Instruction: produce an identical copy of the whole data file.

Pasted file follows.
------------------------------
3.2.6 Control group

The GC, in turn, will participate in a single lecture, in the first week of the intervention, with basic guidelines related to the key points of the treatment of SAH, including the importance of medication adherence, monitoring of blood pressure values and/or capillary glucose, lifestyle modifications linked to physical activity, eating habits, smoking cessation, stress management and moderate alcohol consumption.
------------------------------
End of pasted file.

3.2.6 Control group

The GC, in turn, will participate in a single lecture, in the first week of the intervention, with basic guidelines related to the key points of the treatment of SAH, including the importance of medication adherence, monitoring of blood pressure values and/or capillary glucose, lifestyle modifications linked to physical activity, eating habits, smoking cessation, stress management and moderate alcohol consumption.